You’ve no doubt heard lots about how the U.S. Department of Labor is cracking down on independent contractors. I’ve recapped it before and my former colleague, Jonathan Orleans, has a new post regarding Uber & electricians.
But in my view, there is a larger, more important battle now being fought in Connecticut and you may not be aware of it. I touched on it briefly in a post in July but it’s worth digging a little deeper. Disappointingly, I have not seen anything written about this in the press (legal or mainstream).
A case recently transferred to the Connecticut Supreme Court docket threatens to cause lots of havoc to company usage of independent contractors in Connecticut. The Connecticut Department of Labor has taken an aggressive stance in the case which is leading to this big battle.
The case is Standard Oil of Connecticut v. Administrator, Unemployment Compensation Act and is awaiting oral argument. You can download the state’s brief here and the employer’s brief here. The employer’s reply brief is also here.
The employer (Standard Oil) argues in the case that it uses contractors (called “installers/technicians”) to install heating oil and alarm systems and repair and service heating systems at times of peak demand. The state reclassified the installers/technicians as employees and assessed taxes and interest. At issue is the application of the ABC Test which is used in Connecticut to determine if these people are employees or independent contractors.
As explained by the CTDOL:
The ABC Test applies three factors (A, B, and C) for determining a worker’s employment status. To be considered an “independent contractor,” an individual must meet all three of the following factors:
A. The individual must be free from direction and control (work independently) in connection with the performance of the service, both under his or her contract of hire and in fact;
B. The individual’s service must be performed either outside the usual course of business of the employer or outside all the employer’s places of business; and
C. The individual must be customarily engaged in an independently established trade, occupation, profession or business of the same nature as the service performed
In the Standard Oil case, the employer is challenging the findings on various elements of this test. One of them – Part B , the “places of business” — is potentially far-reaching, according to the briefs filed in the case. The issue is whether the customers’ homes are “places of business”; if they are, then the consultant cannot be said to be performing services “outside” the employer’s places of business. The employer argued that viewing customers’ homes as places of business “does nothing to further the Act’s purpose and its practical implications are damning to Connecticut industry….”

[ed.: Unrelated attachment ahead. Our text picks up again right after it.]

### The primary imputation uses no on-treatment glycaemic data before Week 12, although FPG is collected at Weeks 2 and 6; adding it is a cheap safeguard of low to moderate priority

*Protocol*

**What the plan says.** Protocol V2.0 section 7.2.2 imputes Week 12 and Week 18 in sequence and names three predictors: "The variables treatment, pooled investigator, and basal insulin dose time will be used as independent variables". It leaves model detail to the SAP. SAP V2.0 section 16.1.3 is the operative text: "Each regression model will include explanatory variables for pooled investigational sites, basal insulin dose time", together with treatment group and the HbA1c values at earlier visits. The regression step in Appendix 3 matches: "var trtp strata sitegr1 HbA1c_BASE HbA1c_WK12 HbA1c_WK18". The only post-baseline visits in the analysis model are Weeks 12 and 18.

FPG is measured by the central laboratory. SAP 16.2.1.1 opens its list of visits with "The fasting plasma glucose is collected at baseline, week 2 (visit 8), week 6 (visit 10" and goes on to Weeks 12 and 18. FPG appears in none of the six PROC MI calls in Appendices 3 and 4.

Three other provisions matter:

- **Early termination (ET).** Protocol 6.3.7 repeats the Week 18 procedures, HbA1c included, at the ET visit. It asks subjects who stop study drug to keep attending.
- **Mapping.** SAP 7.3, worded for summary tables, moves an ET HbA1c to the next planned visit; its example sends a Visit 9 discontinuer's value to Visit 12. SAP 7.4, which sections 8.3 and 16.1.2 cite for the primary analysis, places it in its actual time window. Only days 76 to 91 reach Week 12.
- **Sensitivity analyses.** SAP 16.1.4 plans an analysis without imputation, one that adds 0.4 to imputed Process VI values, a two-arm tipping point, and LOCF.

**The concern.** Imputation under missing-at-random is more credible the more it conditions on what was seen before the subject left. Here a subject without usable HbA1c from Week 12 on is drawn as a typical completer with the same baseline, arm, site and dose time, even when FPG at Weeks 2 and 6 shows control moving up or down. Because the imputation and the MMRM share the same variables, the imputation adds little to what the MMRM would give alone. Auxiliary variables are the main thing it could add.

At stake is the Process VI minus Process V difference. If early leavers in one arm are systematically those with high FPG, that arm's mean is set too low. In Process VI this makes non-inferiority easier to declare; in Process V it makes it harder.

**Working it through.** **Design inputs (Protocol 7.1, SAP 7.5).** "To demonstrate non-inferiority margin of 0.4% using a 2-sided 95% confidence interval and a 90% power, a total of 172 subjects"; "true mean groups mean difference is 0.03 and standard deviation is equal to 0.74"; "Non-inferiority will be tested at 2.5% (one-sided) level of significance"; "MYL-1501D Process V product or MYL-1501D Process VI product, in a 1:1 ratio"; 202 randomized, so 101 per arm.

Indeed, the employer argues that “it will be impossible for [the employer]-or any Connecticut business–to ever utilize the services of an independent contractor.”
The employer also argues that other aspects of the test are also not met, including that they do not “control” these contractors.
Ultimately, the employer argues that the economic realities should take over:
In this day and age, people dream of running their own business. People want the freedom to set their own hours and to decide which work assignments to accept. The installers and technicians at issue in this appeal have realized those dreams by owning and operating their own businesses…. Economic reality and common sense dictate that workers with such freedoms are not employees.
The State, not surprisingly, disagrees with this analysis. In doing so, the state argues that the findings below are entitled to deference and that the act is to be “liberally construed as remedial legislation in favor of its beneficiaries”. For example, as to Part B, the state says:
Here the agency factually found, as affirmed by the trial court, that the customers are recruited and billed by the Plaintiff and enter into contracts for the purchase and installation of the systems with the Plaintiff. This ruling is consistent with Board precedent that the place of business is not only the office, but the individual job sites at which the employer contracts to provide service.
So, while the headlines may be all about the USDOL’s interpretations, the real battle in Connecticut is going on already in the courts. Oral argument is expected late this year with a decision occurring sometime in mid-2016.